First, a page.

Towing ratings stand high on the priority of choice alongside power, economy and payload when purchasing a light pickup truck. However, recent research in the US and Australia have shown, the value of tow ratings are almost irrelevant in the real world.
It turns out when vehicle towing rates are calculated the max tow ratings are always applied to an empty, base model truck with just the driver. Some countries have introduced standardisation comparison systems to keep things simple for purchasers to choose between brands and models, however the system is still flawed.
In the USA, the system assumes driver and passenger weigh in at 68kg each, and the truck carries 32kgs of equipment. Fair enough for a couple perhaps, but with the crew cabs favoured and many towing folk bringing camping, hunting, jet-ski and fishing gear plus friends or families it’s not necessarily realistic. Even light commercial workers usually have materials, tools and workmates onboard. Using fully loaded trucks would provide a more useful tow rating, correct?
The US J2807 system also assumes ball weight of 10% of trailer weight, the light end of the traditionally targeted 10-15%. That often becomes an issue with the luxury pickups that many families prefer.
Weigh bridges can be sobering places when the Gross Vehicle Weight Rating is reached with full fuel and (nothing else) with the rated trailer at 10% ball weight you’d be overweight even before anyone or anything was put in the truck. And don’t get started on people who’ve forgotten geometry and the lever effect, believing that “x” amount of kgs on the tow ball adds the equal kgs on the rear axle.
The standard also assumes the pickup is equipped with the options that one third of that model are equipped with not including any requested towing package and hardware, not usually the majority. Fine for the fleet buyer ordering thousands of white 2WD rubber floor regular cabs, but the fact on the street is there are many high end trims that weigh many kilos more than the lower trim options that don’t reflect on the models tow rating. Don’t forget aftermarket parts, factory upgrades and accessories either, many wheel choices will drop a tow rating by 200 kilos and your tyres probably will not carry the necessary load either, another upgrade, so more weight added there too.
Ask any manufacturer what their owners tow and the answer will be less than the maximum or some waffle on that “90% of our customers, if they tow at all, tow 3 tonne or less. Fact is probably 10% tow what they believe to be the maximum, or worse, more than they are supposed to, we know it, you know it, so best not to say any more about that.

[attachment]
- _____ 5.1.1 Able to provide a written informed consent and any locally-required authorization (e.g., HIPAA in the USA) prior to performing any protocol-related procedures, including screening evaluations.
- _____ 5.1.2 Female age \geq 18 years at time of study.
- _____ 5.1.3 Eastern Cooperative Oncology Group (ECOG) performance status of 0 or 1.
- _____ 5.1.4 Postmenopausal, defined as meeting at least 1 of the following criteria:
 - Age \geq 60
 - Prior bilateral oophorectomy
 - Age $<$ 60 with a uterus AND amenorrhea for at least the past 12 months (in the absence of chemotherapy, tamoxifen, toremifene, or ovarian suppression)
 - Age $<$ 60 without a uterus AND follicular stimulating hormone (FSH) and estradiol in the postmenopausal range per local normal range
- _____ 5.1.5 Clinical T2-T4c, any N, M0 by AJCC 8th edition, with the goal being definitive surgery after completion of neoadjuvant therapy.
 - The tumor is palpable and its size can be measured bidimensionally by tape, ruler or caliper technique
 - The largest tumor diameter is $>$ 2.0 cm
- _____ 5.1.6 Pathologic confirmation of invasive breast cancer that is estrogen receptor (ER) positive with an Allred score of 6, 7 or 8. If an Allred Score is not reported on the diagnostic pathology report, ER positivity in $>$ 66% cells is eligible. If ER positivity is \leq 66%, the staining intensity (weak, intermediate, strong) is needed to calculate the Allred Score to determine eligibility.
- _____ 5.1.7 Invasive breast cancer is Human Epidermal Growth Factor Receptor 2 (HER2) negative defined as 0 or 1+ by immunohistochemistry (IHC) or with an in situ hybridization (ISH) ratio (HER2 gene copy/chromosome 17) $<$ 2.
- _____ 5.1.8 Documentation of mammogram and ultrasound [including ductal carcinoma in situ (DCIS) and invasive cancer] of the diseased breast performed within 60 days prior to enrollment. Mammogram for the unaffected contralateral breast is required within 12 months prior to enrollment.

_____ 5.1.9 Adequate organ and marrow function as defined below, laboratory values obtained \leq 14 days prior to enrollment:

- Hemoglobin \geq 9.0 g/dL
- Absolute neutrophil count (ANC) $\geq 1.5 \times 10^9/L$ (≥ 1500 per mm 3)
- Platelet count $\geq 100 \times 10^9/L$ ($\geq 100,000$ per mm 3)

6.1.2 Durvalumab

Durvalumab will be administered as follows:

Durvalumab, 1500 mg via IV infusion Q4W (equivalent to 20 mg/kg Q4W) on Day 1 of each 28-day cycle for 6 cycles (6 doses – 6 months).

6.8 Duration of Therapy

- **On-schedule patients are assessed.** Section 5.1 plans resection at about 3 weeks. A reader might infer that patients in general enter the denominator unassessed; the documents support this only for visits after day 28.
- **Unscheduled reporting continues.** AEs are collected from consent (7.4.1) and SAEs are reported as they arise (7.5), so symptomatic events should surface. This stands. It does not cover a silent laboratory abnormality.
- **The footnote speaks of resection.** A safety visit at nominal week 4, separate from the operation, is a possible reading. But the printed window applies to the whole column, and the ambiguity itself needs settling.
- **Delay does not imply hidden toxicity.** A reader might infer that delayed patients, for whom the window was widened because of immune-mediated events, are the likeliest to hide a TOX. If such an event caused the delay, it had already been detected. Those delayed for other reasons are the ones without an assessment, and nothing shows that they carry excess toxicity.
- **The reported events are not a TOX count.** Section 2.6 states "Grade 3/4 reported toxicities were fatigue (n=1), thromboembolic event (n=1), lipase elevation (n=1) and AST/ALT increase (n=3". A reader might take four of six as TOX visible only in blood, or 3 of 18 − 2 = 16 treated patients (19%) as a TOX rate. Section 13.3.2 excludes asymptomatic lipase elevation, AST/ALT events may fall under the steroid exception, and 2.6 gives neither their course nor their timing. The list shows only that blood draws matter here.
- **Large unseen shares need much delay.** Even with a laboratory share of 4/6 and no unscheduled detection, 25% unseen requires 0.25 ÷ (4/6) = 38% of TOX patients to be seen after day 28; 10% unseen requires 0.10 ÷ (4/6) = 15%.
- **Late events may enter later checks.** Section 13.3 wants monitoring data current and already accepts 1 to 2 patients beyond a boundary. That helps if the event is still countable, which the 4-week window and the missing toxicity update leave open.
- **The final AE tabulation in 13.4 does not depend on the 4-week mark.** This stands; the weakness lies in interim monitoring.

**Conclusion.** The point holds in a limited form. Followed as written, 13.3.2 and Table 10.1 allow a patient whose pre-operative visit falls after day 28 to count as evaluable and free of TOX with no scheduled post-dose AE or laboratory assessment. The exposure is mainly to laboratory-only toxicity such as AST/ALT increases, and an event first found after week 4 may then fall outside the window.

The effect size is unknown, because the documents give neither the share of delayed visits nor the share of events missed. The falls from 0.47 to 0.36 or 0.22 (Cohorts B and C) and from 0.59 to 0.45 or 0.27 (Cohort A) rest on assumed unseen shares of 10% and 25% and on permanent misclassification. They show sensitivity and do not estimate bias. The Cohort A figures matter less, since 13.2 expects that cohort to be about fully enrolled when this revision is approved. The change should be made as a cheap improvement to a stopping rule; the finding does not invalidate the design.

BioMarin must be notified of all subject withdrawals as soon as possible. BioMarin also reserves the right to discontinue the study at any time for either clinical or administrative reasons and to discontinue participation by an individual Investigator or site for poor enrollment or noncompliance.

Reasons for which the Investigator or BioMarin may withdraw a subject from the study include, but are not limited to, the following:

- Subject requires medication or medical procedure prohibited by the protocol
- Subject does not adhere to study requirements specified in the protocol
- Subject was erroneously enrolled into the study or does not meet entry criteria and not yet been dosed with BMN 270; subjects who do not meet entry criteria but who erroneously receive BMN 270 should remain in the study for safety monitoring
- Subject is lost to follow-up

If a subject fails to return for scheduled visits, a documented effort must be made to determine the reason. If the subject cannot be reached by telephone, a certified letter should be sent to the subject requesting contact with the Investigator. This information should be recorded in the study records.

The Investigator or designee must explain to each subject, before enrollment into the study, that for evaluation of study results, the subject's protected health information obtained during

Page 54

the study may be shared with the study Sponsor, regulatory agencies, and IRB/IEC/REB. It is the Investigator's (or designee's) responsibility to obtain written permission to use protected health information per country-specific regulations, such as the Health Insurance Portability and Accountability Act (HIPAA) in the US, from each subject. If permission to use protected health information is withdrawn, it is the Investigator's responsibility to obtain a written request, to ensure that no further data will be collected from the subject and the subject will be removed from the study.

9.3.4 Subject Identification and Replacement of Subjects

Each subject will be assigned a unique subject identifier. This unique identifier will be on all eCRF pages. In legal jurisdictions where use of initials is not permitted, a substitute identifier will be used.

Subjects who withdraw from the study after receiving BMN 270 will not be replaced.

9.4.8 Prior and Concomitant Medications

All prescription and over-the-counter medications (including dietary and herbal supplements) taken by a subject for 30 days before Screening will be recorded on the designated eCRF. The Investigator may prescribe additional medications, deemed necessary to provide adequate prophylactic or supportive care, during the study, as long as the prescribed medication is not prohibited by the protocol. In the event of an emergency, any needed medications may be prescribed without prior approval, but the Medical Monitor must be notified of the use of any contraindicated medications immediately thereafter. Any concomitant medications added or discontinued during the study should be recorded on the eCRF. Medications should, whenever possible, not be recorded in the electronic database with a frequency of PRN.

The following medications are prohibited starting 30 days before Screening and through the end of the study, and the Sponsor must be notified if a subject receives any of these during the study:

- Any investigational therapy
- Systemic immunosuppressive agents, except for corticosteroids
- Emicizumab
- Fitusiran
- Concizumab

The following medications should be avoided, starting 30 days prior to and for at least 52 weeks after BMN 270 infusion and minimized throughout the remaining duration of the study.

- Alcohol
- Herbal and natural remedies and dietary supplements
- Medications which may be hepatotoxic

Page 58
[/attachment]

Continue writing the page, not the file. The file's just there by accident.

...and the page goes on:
Those who make the trailers and campers are even more optimistic. Manufacturers seem to have favourable scales and love high tow ratings since they can then advertise that their products “can be towed by a crew cab pickup.” In reality, only one particular regular cab, base trim, 2WD might be able to tow it, would you be going camping in a utility fleet spec truck? A typical top spec accessories loaded crew cab probably can’t do the job. You would also be surprised how many people forget that fresh water, fuel and gas bottles are heavier than air.
With a little time as an observer, very rarely do you see someone pulling an caravan or boat that doesn’t also have some accessories and equipment, ATV or dirt bike(s), fuel, generator, skis, kayaks or something else along for the ride. Everyone usually forgets the weight of the canine contingent until wagging tails pop up.
Commercial, fleet and many HD-segment buyers use the tow ratings but they also consider things many recreational towers overlook. What we really need is a prominent disclaimer, like a sticker listing weights and stating, “Your tow rating may vary.”
There’s only one way to know what your pickup can tow, and it involves a trip to the scales, knowledge of what Gross Combined Weight Rating (GCWR), GVWR and Gross Axle Weight Rating (GAWR) are and how to calculate it all. Sure, the salesman is correct when they say your truck could pull this or that, but will they be in court with you if something goes wrong?
Worth some thought before you hitch up people.